|Appears in Collections:
|Biological and Environmental Sciences eTheses
|Buzz-Pollinated Plants: Their Chemical and Behavioural Ecology
|Moore, C Douglas
Gas chromatography-mass spectrometry
|University of Stirling
|This thesis explores how scent influences the attraction and behaviour of bees and, consequently, the ecology of flowers with a specialised pollination mechanism: buzz pollination. Pollen of approximately 6% of flowering plant species is contained within specialised flowers and is most effectively extracted using vibrations. These buzz-pollinated plants are primarily pollinated by bees. Floral scent is a complex phenotype widely known to mediate plant-pollinator interactions, which has recently been implicated in stimulating floral vibration production in bees visiting buzz-pollinated flowers. Yet the role of scent in regulating plant-pollinator interactions during buzz pollination is poorly understood. Firstly, I characterised how scent and sight signals of buzz-pollinated plants vary within a flower and assessed how these scent signals influenced foraging bees. Secondly, I explored how flowers with concealed pollinator rewards, for example pollen within buzz-pollinated flowers, might reliably indicate reward presence using scent. Thirdly, I investigated how scent informs decision making in pollen foraging bees. Fourthly, I explored the interactions between buzz-pollinated plants and their floral visitors in their natural environment. I found floral scent of buzz-pollinated plants to be a dynamic trait. Scent emission varied both in space and in time: between floral organs and with pollen presence, respectively. I also demonstrated that bees use scent to inform decision making when foraging for pollen. However, how bees learn to associate signals with rewards may differ when foraging for different resources, i.e., pollen and nectar. Buzzing behaviour was stimulated in bees by the complex scents produced by flowers as well as a single volatile chemical: linalool. Finally, I demonstrated that buzz-pollinated plants are regularly visited by bees which do not produce floral buzzes. These non-buzzing bees often damage flowers while collecting pollen and are expected to reduce reproductive success. Overall, these results show buzz-pollination to be a highly specialised exchange between plants and pollinators. The coordination of signals acting on multiple senses stimulates the attraction, positioning, and behaviour of bees necessary for effective pollination. Buzz-pollination has been hypothesised to select for effective pollinators, yet in natural ecosystems I found it to be regularly bypassed by pollen thieves. These findings highlight floral scent as a spatially and temporally dynamic signal used by plants to influence pollinator behaviour and learning, as well as providing novel insight into the globally important field of pollen foraging.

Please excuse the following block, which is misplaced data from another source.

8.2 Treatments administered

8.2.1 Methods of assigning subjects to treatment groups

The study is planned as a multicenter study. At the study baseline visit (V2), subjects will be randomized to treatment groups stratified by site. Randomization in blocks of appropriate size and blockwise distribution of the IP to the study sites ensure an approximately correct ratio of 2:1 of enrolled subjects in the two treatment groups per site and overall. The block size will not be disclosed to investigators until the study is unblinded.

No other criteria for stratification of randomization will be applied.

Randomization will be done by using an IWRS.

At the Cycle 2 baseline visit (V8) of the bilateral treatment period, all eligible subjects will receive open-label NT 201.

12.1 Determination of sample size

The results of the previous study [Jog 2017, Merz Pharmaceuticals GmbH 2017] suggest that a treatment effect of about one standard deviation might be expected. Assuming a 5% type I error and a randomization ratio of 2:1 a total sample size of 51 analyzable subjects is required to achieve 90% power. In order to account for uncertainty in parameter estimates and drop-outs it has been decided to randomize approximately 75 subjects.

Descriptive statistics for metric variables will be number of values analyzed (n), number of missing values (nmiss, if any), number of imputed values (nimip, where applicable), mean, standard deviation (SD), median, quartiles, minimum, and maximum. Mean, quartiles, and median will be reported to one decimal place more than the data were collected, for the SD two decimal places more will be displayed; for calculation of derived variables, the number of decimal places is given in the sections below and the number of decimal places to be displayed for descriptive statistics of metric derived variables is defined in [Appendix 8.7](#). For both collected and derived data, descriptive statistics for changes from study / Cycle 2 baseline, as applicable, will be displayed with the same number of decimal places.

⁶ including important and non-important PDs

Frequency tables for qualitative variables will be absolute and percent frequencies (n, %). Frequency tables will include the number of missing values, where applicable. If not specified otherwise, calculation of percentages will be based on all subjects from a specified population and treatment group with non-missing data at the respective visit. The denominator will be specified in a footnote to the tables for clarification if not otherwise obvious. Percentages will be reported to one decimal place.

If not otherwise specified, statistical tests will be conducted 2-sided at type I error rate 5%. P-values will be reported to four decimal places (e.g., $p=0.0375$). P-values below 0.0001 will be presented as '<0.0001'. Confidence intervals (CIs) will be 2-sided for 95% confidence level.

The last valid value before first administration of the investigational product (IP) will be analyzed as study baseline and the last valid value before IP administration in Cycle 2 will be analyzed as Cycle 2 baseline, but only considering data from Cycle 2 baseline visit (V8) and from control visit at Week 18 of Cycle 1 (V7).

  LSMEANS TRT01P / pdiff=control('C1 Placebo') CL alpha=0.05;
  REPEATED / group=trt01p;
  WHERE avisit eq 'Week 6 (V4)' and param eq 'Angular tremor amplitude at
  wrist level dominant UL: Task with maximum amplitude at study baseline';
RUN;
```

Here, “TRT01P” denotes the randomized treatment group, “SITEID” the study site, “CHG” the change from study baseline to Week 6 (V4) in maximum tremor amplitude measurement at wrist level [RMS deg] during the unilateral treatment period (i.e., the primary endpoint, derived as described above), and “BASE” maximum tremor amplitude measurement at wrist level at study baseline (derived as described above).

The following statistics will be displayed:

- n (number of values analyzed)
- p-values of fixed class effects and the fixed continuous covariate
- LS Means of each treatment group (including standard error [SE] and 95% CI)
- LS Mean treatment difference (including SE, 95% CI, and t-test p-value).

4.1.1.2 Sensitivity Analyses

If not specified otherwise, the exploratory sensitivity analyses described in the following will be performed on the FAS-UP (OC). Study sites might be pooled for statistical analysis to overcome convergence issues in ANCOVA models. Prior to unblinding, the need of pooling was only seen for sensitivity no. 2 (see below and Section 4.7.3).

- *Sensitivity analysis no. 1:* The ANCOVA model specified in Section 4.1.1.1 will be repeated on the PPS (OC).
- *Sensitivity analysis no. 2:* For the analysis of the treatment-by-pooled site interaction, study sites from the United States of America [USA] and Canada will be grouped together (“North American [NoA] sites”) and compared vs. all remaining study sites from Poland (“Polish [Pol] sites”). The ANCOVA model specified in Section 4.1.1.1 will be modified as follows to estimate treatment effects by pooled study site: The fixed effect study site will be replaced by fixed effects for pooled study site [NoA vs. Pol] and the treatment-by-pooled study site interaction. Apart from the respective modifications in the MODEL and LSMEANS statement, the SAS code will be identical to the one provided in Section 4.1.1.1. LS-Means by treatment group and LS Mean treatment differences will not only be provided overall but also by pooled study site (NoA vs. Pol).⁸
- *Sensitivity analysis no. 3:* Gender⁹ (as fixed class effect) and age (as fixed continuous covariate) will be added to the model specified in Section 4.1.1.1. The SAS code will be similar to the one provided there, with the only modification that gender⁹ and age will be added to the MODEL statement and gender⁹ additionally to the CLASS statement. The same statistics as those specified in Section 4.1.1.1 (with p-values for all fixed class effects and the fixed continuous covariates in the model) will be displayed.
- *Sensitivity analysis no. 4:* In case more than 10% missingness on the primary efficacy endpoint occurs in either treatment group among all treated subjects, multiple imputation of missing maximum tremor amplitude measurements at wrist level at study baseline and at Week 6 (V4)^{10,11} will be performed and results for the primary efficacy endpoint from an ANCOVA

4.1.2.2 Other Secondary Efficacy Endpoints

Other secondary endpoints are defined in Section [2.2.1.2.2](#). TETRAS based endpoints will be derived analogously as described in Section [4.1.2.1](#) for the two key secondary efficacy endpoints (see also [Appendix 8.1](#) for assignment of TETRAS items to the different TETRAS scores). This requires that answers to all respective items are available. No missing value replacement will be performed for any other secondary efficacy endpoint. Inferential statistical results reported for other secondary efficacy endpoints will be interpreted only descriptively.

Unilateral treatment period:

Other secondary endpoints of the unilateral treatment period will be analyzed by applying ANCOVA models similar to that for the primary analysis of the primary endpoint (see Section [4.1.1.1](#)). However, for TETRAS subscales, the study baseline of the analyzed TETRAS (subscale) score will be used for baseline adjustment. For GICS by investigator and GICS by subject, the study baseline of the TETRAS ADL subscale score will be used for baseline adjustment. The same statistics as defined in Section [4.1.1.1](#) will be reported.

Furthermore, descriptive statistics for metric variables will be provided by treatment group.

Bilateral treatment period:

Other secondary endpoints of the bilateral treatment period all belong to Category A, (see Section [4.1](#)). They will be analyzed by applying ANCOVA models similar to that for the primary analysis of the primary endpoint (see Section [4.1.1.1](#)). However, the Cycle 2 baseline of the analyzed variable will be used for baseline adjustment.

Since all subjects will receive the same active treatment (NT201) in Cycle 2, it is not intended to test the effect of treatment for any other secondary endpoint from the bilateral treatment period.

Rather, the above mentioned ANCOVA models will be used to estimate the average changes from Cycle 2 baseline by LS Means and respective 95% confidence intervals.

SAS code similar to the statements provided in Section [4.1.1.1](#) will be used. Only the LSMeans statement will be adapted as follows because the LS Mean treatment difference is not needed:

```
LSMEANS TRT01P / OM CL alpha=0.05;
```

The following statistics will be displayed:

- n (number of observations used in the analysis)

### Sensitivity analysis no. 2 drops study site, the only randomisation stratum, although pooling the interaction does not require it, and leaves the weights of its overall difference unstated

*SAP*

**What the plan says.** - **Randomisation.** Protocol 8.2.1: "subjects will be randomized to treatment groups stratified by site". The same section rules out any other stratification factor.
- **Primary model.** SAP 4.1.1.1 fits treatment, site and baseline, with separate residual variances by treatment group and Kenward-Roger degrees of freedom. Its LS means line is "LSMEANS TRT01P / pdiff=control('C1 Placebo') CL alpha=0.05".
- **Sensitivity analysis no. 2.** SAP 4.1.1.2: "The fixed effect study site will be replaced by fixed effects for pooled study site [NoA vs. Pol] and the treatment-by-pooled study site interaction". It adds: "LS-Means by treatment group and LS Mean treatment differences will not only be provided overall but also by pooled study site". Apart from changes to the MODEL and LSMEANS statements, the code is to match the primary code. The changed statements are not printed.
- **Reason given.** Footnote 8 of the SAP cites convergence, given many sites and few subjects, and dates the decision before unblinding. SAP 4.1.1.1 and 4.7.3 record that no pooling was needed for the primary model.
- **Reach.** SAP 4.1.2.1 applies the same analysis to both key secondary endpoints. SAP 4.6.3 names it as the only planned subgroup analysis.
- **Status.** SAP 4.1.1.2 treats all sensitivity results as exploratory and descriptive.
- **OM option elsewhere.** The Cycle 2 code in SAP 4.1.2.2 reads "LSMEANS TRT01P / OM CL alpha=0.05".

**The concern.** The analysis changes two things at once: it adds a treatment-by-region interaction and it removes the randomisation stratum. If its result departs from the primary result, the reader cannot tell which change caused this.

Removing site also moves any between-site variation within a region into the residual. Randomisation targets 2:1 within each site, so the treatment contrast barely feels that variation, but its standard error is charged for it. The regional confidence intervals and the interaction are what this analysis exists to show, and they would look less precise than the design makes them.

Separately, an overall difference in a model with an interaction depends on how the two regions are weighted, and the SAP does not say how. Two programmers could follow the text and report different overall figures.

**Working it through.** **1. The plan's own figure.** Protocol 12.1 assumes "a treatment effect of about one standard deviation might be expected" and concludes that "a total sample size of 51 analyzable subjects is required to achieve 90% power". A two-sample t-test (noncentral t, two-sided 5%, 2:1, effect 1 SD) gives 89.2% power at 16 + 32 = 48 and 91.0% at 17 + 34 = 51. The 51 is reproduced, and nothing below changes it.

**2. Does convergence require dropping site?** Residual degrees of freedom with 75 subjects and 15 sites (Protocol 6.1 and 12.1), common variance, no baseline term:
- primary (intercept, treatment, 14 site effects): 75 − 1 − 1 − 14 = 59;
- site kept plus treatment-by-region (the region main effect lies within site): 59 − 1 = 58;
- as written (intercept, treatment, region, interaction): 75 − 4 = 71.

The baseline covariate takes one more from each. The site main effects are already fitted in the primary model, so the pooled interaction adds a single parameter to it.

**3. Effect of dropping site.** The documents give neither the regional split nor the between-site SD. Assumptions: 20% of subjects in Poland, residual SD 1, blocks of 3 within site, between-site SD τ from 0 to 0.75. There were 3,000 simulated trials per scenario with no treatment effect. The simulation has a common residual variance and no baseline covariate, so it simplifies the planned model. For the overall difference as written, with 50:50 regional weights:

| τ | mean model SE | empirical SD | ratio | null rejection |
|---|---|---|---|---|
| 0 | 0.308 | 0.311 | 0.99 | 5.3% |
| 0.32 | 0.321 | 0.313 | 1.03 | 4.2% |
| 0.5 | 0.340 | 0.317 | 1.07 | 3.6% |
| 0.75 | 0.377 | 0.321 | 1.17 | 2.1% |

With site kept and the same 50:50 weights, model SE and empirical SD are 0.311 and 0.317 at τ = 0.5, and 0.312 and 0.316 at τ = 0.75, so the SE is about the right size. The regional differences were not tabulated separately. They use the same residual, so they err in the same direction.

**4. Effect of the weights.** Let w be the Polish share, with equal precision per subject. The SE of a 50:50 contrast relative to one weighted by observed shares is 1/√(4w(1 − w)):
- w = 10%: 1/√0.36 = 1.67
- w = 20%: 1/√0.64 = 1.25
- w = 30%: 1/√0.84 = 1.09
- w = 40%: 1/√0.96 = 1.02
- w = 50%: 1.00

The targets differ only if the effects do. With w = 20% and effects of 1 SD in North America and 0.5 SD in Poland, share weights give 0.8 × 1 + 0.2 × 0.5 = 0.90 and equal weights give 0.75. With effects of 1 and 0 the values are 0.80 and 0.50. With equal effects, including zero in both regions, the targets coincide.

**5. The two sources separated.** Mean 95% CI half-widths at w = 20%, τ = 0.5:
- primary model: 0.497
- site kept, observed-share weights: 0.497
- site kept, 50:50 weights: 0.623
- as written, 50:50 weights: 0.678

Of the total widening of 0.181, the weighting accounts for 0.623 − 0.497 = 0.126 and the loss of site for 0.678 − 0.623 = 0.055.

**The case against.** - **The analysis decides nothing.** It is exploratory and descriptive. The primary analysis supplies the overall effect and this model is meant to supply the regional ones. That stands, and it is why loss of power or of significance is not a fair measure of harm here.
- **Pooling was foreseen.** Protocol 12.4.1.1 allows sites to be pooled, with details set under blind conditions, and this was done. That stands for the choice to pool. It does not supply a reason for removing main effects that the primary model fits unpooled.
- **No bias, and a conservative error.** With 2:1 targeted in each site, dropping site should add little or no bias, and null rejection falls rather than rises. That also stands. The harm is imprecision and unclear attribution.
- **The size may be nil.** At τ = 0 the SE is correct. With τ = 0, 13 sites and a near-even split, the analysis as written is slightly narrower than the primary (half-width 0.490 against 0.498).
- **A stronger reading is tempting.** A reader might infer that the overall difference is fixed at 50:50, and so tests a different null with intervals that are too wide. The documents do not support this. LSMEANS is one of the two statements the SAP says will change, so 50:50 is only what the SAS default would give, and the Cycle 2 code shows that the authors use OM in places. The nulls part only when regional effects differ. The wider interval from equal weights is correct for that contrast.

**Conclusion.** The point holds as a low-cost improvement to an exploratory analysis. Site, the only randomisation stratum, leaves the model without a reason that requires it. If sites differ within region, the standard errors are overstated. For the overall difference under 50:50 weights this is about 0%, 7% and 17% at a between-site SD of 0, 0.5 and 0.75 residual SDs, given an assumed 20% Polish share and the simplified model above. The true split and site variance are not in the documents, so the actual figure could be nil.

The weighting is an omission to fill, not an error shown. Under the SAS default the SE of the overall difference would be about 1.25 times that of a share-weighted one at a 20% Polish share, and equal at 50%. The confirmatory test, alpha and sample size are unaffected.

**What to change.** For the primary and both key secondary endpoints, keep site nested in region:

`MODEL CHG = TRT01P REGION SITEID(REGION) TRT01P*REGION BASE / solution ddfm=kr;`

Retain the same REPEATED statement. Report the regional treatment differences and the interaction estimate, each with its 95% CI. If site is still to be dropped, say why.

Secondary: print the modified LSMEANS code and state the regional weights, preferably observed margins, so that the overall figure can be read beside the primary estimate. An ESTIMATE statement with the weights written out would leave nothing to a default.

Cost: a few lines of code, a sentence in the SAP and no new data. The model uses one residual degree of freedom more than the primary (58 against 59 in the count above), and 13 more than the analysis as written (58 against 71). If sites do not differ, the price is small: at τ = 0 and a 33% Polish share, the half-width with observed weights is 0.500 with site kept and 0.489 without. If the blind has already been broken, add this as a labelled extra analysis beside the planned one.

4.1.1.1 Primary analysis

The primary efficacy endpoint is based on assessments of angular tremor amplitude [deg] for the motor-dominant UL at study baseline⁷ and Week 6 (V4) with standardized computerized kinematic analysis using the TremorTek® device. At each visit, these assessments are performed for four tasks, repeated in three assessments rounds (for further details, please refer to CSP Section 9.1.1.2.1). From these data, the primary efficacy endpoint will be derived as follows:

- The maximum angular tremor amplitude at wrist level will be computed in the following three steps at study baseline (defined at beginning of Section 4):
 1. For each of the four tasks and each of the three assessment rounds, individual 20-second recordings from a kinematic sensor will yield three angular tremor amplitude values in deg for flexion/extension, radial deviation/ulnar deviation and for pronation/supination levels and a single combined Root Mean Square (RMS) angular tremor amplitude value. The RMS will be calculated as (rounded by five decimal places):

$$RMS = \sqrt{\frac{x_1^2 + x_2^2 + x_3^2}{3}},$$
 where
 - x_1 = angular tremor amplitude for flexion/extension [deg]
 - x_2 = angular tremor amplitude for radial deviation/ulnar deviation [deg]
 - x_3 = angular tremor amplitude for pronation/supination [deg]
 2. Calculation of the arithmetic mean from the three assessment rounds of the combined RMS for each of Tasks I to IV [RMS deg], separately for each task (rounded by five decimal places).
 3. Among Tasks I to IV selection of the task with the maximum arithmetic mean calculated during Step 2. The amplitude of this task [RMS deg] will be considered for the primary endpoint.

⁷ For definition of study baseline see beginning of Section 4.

|Thesis or Dissertation
|CDM_Thesis Resubmission_Buzz-Pollinated Plants_Chemical and Behavioural Ecology_202307 (2).pdf
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